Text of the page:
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New allergen rules explained


October 31, 2011
By Bakers Journal

October 31, 2011, Mississauga, ON – The changes coming to Canada’s food allergen labeling rules were on the agenda at a recent Baking Association of Canada information session.

Representatives from Health Canada and the Canadian Food Inspection Agency explained what the new rules will mean for bakers and answered questions during the two and a half hour session, held Oct. 27 at the Four Point Sheridan in Mississauga, Ont.

The new rules, which come into effect on Aug. 4, 2012, will require mandatory declarations about the sources of 10 priority allergens – peanuts, eggs, milk, tree nuts, wheat, soy, sesame seeds, seafood (fish, crustaceans and shellfish), sulphites and mustard – and gluten in pre-packaged foods.

Michael Abbott, a senior evaluator with Health Canada’s food allergen and intolerance assessment section, explained that the new rules are meant to address gaps that exist in the current regulations. For example, under the current regulatory regime, the ingredient label on a boxed cake mix might read as follows:

Ingredients: sugar, flour, ovalbumin, monocalcium phosphate monohydrate, sodium bicarbonate and potassium bitartrate.

However, once the new rules are in effect, the ingredient label will feature more information about allergens that may be invisible to consumers under the current system. To be in compliance with the new rules, the label for that same cake mix would have to read one of two ways:

Ingredients: sugar, flour (wheat), ovalbumin (egg), monocalcium phosphate monohydrate, sodium bicarbonate and potassium bitartrate.

Or:

Ingredients: sugar, flour, ovalbumin, monocalcium phosphate monohydrate, sodium bicarbonate, potassium bitartrate. Contains: egg, wheat.

During his presentation, Abbott stressed that any “contains” statement appearing on a product must be a complete listing of all priority allergens in a product. As a best practice, he recommends that any “may contain” statements carried on the inputs into a product should be carried forward on the label for the final product. So, for example, if the chocolate your operation uses to make chocolate chip cookies carries a “may contain peanuts” label, your cookies should carry the same warning.

This holds true for all “may contain” statements on inputs, unless you do your own testing to confirm that there is no trace of the allergen in your final product.

Abbott then handed the floor over to Dianne Del Zotto, a program specialist with CFIA’s labeling and imported manufactured food program. Del Zotto clarified which foods fall under the pre-packaged umbrella, noting that foods served by a clerk and packaged at the time of sale or packaged by consumers from self-serve bins are not considered pre-packaged products.

During her presentation, Del Zotto stressed that if you choose to declare the ingredients on an exempted product, you must ensure that the list is complete and complies with all of the appropriate regulations.

After a brief break, Yin Lee, a senior program officer with CFIA’s consumer protection division, took over. She explained the differences between ingredients and components, and how the new rules will apply to each. To illustrate, she used the example of a pizza, made with ingredients such as flour, mozzarella cheese and pepperoni. Those ingredients, she noted, are themselves made from assorted ingredients. Flour includes the components flour, niacin, thamine mononitrate, riboflavin and reduced iron, while mozzarella cheese includes milk, salt, rennet and bacterial culture, and pepperoni includes pork, sodium nitrite, dextrose, salt, spices and bacterial culture.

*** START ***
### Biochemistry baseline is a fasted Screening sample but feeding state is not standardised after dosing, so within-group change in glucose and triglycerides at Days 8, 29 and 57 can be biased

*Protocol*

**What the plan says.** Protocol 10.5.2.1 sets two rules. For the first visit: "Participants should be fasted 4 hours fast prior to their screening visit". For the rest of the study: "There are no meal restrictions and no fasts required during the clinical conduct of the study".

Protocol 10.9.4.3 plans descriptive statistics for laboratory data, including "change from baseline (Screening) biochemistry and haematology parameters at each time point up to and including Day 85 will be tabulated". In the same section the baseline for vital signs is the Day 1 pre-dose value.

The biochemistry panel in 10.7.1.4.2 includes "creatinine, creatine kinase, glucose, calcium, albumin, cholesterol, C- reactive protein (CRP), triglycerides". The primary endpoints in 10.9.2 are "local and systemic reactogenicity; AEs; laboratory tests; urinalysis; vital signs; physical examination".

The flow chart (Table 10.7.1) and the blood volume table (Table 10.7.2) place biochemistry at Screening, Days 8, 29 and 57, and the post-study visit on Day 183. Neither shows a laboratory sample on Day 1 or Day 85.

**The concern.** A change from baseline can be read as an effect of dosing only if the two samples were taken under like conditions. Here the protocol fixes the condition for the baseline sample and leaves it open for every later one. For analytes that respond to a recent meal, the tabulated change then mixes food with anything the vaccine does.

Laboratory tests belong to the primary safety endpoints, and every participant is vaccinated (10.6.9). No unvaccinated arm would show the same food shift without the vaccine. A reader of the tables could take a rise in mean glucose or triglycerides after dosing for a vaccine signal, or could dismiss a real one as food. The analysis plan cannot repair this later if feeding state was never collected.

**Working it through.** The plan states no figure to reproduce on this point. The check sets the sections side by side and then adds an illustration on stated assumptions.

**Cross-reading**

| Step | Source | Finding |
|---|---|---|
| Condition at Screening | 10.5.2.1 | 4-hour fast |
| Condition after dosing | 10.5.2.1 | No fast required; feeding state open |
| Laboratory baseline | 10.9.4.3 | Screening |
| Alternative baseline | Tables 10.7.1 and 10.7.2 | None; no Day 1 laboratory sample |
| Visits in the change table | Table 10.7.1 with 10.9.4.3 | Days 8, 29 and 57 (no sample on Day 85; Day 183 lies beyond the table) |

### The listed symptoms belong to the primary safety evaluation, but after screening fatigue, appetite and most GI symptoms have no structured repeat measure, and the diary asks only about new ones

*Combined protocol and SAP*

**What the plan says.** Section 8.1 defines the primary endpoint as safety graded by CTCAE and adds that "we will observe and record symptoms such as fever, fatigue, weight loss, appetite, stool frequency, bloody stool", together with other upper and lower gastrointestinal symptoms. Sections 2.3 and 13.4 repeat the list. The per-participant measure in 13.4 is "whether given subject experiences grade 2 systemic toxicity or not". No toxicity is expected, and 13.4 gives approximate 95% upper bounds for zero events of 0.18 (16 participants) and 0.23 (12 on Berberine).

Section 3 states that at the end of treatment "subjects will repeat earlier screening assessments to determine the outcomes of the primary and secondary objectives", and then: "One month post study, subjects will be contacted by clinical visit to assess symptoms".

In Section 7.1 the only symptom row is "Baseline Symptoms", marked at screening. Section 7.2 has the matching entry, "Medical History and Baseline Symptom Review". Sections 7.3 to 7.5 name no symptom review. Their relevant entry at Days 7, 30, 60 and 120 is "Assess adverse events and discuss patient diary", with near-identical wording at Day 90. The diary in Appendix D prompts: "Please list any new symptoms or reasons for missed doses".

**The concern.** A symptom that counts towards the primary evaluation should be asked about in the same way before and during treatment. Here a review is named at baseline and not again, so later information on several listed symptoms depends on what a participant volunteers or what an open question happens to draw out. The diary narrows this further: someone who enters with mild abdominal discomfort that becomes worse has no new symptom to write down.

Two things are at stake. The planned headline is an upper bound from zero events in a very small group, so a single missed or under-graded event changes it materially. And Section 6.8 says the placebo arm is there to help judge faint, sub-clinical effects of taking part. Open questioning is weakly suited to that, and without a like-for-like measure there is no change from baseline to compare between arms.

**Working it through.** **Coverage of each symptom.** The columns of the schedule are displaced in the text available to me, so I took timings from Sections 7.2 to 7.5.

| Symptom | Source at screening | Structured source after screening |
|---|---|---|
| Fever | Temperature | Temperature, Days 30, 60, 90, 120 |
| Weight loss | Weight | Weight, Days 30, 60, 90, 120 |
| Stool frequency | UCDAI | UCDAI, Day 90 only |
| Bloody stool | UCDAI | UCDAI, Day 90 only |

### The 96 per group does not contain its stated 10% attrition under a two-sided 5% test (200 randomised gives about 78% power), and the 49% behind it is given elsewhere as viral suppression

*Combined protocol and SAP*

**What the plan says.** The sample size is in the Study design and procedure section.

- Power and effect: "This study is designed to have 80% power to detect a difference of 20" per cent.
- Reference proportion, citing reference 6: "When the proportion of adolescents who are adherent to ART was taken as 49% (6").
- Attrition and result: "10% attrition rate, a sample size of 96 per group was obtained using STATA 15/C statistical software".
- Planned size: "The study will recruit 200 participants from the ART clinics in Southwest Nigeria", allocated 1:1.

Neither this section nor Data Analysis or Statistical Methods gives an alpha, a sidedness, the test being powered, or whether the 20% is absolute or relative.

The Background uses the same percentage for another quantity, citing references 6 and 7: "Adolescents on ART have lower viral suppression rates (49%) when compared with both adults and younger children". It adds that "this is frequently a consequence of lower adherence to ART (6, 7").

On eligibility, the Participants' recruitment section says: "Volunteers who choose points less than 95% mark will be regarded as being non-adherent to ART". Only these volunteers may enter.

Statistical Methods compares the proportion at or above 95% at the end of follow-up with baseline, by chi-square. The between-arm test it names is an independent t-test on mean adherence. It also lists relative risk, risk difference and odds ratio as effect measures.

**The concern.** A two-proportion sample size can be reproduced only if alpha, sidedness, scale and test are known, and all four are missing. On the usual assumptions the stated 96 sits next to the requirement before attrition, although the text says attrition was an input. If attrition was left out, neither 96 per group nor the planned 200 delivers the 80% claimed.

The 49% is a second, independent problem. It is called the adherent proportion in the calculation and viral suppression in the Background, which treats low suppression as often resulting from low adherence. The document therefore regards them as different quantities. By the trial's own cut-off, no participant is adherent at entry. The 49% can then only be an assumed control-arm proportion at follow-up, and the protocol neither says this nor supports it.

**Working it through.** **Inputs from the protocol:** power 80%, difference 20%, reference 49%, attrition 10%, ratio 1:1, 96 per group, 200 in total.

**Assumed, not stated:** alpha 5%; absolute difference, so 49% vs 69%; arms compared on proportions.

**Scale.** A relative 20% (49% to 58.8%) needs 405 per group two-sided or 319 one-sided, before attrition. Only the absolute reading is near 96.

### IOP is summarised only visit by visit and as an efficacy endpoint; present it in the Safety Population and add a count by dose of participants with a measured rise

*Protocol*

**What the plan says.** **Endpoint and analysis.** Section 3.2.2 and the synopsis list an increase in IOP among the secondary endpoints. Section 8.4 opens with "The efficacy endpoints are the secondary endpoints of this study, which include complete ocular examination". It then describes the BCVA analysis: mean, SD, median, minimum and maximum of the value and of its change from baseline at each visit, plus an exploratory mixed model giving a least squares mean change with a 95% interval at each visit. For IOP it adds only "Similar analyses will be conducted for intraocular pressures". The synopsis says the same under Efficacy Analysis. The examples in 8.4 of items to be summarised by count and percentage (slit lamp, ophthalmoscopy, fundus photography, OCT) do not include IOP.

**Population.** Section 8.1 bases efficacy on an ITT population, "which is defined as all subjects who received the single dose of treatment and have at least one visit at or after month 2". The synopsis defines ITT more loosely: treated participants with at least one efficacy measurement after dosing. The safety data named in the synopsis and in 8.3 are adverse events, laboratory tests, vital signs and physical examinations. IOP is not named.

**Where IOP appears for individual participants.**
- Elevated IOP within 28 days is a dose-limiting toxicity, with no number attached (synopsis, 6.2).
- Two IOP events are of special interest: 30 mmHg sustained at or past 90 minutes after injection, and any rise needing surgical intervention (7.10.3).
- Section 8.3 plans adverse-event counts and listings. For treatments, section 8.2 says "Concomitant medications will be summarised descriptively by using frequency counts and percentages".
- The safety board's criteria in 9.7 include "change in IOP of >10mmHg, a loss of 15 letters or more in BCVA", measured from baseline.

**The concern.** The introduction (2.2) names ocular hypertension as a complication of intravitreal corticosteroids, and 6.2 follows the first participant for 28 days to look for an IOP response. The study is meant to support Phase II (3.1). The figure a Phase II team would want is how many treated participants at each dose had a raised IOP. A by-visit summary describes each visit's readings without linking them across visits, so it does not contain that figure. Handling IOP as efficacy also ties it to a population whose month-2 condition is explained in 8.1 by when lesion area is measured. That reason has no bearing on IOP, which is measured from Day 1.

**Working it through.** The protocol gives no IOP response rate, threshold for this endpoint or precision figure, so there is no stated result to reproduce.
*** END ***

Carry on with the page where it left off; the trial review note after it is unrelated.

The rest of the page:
Lee stressed that food allergens and gluten sources must be declared when they are present as an ingredient, or as a component of an ingredient. She reiterated Abbott’s advice that any “contains” or “may contain” labels on the inputs for a product should be carried forward onto the final product.

For example the label for dried apricots with added sulphites would read as follows:

Ingredients: apricots, sulphites.

On the other hand, the label for a cookie made with apricot jam contributing less than 10 ppm of sulphites to the finished product would not have to declare sulphites on the label. This is because the jam is exempted from a component declaration by the Food and Drug Regulations. So, that label would read:

Ingredients: Rolled oats, wheat flour, …  apricot jam with pectin, baking soda.

However, if the level of sulphites in the finished product exceeds 10 ppm, then you would have to declare the sulphites on your label – the jam is still exempt from a full component declaration, however the sulphites exceed the 10 ppm threshold and must be declared.

Lee explained that these changes are intended to make it easier for consumers to spot allergens when they’re shopping. By taking some of the guesswork out of food labels, the CFIA and Health Canada hope that consumers will not unnecessarily avoid products for fear that they may contain problematic allergens.

To that end, ingredient labels will also have to identify the sources of all starches, modified starches, hydrolyzed plant proteins and lecithins. These ingredients must now be identified as hydrolyzed soy protein, corn starch and soy lecithin.

When the new regulations come into effect on Aug. 4, 2012, all pre-packaged products that are ready for sale must be in compliance. This includes all products offered for sale in a store, on display, in possession for sale (i.e. warehoused), or available for distribution whether or not the distribution is made for consideration (i.e. a sample given away for free).

For more information about the amended food allergen labeling regulations, visit www.hc-sc.gc.ca/fn-an/label-etiquet/allergen/guide_ligne_direct_indust-eng.php .


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